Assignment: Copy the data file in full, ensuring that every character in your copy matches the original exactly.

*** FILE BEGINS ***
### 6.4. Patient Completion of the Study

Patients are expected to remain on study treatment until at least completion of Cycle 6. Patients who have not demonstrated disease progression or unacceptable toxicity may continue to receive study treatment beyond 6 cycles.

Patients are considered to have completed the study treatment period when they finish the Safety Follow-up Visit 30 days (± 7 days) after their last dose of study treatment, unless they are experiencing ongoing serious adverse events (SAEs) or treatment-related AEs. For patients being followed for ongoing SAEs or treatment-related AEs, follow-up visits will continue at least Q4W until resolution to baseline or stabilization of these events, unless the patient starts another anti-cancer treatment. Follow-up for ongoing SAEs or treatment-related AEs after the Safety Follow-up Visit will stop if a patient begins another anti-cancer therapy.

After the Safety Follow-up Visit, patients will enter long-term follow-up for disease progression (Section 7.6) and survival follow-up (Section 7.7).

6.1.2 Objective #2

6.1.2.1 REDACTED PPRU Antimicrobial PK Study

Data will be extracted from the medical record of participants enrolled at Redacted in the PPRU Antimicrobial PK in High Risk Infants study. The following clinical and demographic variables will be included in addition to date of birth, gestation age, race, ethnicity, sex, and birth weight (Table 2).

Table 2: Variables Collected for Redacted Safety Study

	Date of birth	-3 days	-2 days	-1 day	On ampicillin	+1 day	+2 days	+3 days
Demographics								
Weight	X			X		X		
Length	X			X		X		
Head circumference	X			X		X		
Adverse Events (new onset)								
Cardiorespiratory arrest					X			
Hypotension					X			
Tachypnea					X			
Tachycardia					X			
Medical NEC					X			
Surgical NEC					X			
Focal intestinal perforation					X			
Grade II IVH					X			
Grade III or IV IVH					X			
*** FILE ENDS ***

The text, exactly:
### 6.4. Patient Completion of the Study

Patients are expected to remain on study treatment until at least completion of Cycle 6. Patients who have not demonstrated disease progression or unacceptable toxicity may continue to receive study treatment beyond 6 cycles.

Patients are considered to have completed the study treatment period when they finish the Safety Follow-up Visit 30 days (± 7 days) after their last dose of study treatment, unless they are experiencing ongoing serious adverse events (SAEs) or treatment-related AEs. For patients being followed for ongoing SAEs or treatment-related AEs, follow-up visits will continue at least Q4W until resolution to baseline or stabilization of these events, unless the patient starts another anti-cancer treatment. Follow-up for ongoing SAEs or treatment-related AEs after the Safety Follow-up Visit will stop if a patient begins another anti-cancer therapy.

After the Safety Follow-up Visit, patients will enter long-term follow-up for disease progression (Section 7.6) and survival follow-up (Section 7.7).

6.1.2 Objective #2

6.1.2.1 REDACTED PPRU Antimicrobial PK Study

Data will be extracted from the medical record of participants enrolled at Redacted in the PPRU Antimicrobial PK in High Risk Infants study. The following clinical and demographic variables will be included in addition to date of birth, gestation age, race, ethnicity, sex, and birth weight (Table 2).

Table 2: Variables Collected for Redacted Safety Study

	Date of birth	-3 days	-2 days	-1 day	On ampicillin	+1 day	+2 days	+3 days
Demographics								
Weight	X			X		X		
Length	X			X		X		
Head circumference	X			X		X		
Adverse Events (new onset)								
Cardiorespiratory arrest					X			
Hypotension					X			
Tachypnea					X			
Tachycardia					X			
Medical NEC					X			
Surgical NEC					X			
Focal intestinal perforation					X			
Grade II IVH					X			
Grade III or IV IVH					X			